He told the story of Bob Gallagher’s run for an officer position at Green Bay’s Junior Chamber of Commerce, or JC’s.  With a hand-lettered sign, “Vote Gallagher – Don’t be a Chicken,” Bob gave an election speech, and then released about a dozen live chickens into the crowd.  “Well, people were howling with laughter.  Bob just had a way with people and a way of creating fun.  I owe that man so much,” Jack Smith said, explaining that he wasn’t really a singer but with Bob’s urging, regularly sang before as many as 400 people.

As Bob’s illness progressed in the late 1980s, Jack said Bob developed a great difficulty with speech.  “It was hard to understand him at times, you really had to work at it,” he said.  “But you know, we would take Bob up to the choir loft in his wheelchair and when he sang, every word came out clear as a bell.”

As Choir members and their families finished their meals, Ron DeLain rose to say a formal goodbye. “It was so great to be part of this group because of what we represented and who we are.  I hate to say goodbye.  I don’t want to say that we are finished.  So until we meet again, we’ll see you all again soon,” he said.

Jim Falk stood beside him and said, “God always loves a singer.  If we have an encore, that’s going to be up to the Holy Spirit.”

Some of the remaining members of the Boys Choir pose for a photo at St. John's Church

Some of the remaining members of the Boys Choir pose for a photo at St. John’s Church on April 14, 2013 (Photo by Jim Gallagher)

ORIGINAL GREEN BAY BOYS CHOIR MEMBERSHIP 1972-2012

FOUNDER

Bob Gallagher

DIRECTORS

Ron DeLain

Bob Gallagher

Norb Kalinoski

Rollie Macco

Bernie Schlafke

ORGANISTS

Lester Blaser, Jr.

Norb Froelich

Ms. Val Niraz

Mert Mueller

David Seering

MEMBERS

Jim Baenen

Don Bailey

Arnie Beimborn

Dick Bender

Ron Benzschaewl

Ray Berker

Milt Besanson

Dan Boettge

Jim Brawner

Carl Burkel

Keith Campbell

Jerry Chapman

Tom Coe

Harry Cygan

Larry De Groot

Jim De France

Bob Delacensarie

Bernie Delwiche

Steve Deneys

Gary Des Jardins

John Dolan

Dan Drossart

Steve Everson

Jim Falk

John Finco

Bob Flatley

Tony Frederichs

Bill Galvin

Ray Gantenbein

Larry Goeben

John Harrington

Dick Heardon

Leon Herlache

Cal Hirn

Gil Hoffman

Brian Holloway

Bud Huebner

Ralph Jenquin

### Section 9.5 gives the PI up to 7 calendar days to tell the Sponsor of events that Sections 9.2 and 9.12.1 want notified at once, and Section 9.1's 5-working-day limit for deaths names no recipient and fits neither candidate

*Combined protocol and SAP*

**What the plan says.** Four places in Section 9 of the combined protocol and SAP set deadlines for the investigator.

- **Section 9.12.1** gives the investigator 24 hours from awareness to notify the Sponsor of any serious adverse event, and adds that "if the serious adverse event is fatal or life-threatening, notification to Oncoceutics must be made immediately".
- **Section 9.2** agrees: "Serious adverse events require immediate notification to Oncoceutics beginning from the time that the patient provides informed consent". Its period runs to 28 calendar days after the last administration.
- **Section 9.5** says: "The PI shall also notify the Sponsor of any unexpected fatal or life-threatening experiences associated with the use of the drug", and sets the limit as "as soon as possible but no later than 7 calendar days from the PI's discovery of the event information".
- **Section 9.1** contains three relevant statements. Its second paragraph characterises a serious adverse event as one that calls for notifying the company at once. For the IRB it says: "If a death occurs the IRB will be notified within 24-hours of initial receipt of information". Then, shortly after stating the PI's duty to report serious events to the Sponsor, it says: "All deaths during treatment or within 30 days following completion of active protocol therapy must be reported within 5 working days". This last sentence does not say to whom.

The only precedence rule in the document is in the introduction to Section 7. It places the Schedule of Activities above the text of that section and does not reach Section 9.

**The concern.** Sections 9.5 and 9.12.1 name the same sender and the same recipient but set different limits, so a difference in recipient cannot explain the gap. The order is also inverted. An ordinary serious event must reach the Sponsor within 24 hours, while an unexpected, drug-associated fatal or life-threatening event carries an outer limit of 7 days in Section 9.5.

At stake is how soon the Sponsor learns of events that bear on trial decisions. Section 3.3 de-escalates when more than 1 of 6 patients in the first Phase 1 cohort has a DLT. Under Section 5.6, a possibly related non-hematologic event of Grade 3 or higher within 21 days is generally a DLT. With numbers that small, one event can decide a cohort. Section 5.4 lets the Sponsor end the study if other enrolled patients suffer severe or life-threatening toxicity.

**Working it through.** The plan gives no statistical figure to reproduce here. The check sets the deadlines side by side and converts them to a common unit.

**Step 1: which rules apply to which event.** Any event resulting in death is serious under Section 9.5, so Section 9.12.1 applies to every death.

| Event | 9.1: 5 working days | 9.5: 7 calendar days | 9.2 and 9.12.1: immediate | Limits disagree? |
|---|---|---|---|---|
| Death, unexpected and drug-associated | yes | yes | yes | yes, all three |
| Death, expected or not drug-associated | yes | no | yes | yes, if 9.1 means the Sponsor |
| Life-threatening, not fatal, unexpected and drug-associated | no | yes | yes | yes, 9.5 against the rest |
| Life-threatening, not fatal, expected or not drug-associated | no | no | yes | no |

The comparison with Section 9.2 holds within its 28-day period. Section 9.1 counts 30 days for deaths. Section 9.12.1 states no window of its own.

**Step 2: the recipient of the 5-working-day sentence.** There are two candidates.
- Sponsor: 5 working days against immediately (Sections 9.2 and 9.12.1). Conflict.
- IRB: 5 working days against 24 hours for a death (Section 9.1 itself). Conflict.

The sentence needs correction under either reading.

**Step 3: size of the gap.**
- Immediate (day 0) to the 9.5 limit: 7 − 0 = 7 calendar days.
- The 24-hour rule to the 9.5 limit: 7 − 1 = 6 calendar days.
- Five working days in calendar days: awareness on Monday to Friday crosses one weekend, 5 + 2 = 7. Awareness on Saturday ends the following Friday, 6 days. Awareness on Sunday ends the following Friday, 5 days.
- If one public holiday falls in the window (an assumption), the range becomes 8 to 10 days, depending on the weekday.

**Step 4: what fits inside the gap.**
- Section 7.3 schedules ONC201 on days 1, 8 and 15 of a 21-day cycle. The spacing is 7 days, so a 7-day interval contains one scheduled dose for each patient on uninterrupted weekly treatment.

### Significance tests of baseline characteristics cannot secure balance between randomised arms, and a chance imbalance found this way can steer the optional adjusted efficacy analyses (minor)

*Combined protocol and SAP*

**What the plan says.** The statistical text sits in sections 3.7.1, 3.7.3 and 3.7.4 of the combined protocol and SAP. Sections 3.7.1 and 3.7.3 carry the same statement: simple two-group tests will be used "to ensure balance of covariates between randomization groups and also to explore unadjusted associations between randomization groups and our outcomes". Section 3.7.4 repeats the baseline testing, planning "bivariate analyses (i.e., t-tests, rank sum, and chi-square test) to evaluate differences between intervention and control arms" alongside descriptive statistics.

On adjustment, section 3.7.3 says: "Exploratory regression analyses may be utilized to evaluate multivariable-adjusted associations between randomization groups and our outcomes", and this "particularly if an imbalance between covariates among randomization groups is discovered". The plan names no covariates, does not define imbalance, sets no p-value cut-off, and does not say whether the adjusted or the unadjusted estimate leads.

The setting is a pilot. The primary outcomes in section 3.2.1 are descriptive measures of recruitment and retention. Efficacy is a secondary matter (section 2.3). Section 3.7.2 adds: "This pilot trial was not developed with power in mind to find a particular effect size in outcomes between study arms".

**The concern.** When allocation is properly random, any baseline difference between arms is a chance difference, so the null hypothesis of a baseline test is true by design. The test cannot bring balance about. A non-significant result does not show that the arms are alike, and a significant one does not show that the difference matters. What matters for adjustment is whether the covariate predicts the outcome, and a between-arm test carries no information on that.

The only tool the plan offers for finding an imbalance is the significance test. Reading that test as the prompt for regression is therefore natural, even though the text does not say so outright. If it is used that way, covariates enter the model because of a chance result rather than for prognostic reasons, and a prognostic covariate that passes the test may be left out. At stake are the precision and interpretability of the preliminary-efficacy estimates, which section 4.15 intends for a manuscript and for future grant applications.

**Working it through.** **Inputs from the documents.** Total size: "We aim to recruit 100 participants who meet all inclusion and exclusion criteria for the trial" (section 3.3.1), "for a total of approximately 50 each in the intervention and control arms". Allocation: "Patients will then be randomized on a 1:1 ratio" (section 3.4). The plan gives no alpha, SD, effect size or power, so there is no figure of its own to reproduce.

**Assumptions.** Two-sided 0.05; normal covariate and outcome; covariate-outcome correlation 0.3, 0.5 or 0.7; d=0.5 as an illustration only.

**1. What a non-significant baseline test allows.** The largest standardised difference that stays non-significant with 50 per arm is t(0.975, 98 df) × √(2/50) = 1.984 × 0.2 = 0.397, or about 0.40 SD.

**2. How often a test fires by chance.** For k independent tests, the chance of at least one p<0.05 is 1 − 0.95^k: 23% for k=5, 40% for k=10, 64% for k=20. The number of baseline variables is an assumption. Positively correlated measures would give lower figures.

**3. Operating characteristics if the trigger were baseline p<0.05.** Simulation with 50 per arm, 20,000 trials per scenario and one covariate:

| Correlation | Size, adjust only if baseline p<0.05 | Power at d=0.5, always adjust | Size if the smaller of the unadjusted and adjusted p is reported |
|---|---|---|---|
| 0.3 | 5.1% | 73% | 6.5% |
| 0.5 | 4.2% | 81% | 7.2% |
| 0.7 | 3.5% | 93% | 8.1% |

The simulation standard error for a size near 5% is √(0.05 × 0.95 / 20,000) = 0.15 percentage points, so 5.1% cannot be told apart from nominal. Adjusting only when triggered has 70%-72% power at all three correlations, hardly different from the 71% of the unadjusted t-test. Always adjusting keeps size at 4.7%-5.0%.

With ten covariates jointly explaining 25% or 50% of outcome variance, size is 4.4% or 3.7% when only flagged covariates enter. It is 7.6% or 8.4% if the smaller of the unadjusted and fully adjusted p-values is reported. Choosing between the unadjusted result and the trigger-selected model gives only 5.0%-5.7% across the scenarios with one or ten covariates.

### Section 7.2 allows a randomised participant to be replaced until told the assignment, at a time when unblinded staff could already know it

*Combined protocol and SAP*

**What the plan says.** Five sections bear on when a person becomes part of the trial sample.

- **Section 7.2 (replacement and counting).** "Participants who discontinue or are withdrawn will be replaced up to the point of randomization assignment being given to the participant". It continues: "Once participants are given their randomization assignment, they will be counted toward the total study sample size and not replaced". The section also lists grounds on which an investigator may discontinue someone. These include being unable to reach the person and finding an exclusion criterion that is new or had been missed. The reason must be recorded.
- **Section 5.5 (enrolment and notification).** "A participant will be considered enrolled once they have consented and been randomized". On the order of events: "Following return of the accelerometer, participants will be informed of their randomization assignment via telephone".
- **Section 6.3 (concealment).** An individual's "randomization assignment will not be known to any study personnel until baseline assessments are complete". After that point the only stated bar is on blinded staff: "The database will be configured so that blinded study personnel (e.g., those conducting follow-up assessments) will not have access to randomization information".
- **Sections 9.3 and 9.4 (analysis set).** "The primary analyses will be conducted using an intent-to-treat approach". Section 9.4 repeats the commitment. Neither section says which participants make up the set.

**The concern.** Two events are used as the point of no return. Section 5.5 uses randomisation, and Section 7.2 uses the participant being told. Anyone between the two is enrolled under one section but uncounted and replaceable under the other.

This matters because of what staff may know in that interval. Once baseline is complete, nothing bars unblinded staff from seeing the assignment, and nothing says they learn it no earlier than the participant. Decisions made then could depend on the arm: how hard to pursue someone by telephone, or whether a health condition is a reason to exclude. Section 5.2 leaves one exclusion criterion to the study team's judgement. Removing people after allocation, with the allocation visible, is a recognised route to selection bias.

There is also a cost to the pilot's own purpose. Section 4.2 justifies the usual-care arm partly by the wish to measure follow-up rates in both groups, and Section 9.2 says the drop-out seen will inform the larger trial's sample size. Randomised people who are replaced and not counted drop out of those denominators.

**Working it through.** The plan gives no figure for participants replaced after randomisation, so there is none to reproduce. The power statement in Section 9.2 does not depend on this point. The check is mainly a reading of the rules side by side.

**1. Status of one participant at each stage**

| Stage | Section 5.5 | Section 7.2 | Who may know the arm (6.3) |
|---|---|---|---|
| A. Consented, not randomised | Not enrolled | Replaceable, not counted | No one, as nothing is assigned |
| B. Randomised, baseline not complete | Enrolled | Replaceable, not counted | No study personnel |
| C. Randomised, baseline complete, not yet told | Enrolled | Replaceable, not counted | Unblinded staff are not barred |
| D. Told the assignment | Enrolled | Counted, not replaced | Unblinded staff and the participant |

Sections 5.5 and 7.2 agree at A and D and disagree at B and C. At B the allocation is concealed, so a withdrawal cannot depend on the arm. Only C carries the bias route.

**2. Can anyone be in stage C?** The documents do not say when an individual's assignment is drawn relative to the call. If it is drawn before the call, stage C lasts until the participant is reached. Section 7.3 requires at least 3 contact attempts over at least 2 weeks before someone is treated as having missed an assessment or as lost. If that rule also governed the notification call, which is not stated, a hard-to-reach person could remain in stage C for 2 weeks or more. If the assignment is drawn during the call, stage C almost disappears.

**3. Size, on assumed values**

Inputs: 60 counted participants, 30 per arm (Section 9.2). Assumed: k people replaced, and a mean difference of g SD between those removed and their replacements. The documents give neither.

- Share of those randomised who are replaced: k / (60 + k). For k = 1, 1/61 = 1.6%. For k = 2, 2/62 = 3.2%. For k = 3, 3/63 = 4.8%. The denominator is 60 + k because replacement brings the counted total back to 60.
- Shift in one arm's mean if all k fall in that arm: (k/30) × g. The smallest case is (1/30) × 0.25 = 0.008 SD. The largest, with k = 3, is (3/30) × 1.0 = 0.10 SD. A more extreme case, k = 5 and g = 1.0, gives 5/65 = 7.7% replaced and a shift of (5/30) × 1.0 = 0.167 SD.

Chuck Jones

Ray Josephs

Bob Juley

John Kafka

Dick Kalishek

Ed Kaufman

Tom Kiedinger

Peter Kiefer

Jeff Klarkowski

Rick Knaus

Larry Kust

Jerry Lemere

Carl Lewis

Chet Lewicki

Ron Liebergen

John Loritz

Tom Lukas

Joe Mader

John Mancheski

Ardo Mariucci

Ken Martin

Ken Mathys

Don Melberg

Bill Mielke

Tom Mielke

Francis Moes

Mark Monfort

Dean Mraz

Roland Murphy

Roger Navarre

Jim Neuser

Leo Nikowitz

Ivan Nowak

Ken Payette

Fred Pergande

Bill Phillips

John Prosser

Bud Pytlak

Pat Reed

Bill Ricker

Maury Robinson

Bob Rockstroh

Pat Sands

Jim Schiebel

Greg Schmitt

Ken Schuldes

Urban Schumacher

Bob Seering

Al Siudzinski

Del Skelton

Jack Smith

John Smits

Ron Spielbauer

John Thornton

Bernie Van Camp

John Van Rens

Jim Vande Walle

Don Van Straten

Earl Verheyden

Paul Wagner

Len Walczyk

Tom Washienko

Mike Wichowski

Larry Younk

The Secret of Why

Secrets, secrets are no fun

Unless they’re shared by everyone

Author Unknown

We all know about secrets — having them, keeping them and having them kept from us.   In my case, I felt a lot of people knew secrets about my accident and I set out a couple of years ago to unearth them.   Granted, what-I-believed-to-be the so-called “secrets” were often straightforward things like someone’s  stories, a medical record or a hazy recollection.  Yet to me, these were secrets of a grand proportion for the simple reason that no one had ever told me about these things before.

Just why did I need to know these things and why did I need to know why?  In fact, why does anyone need to know why?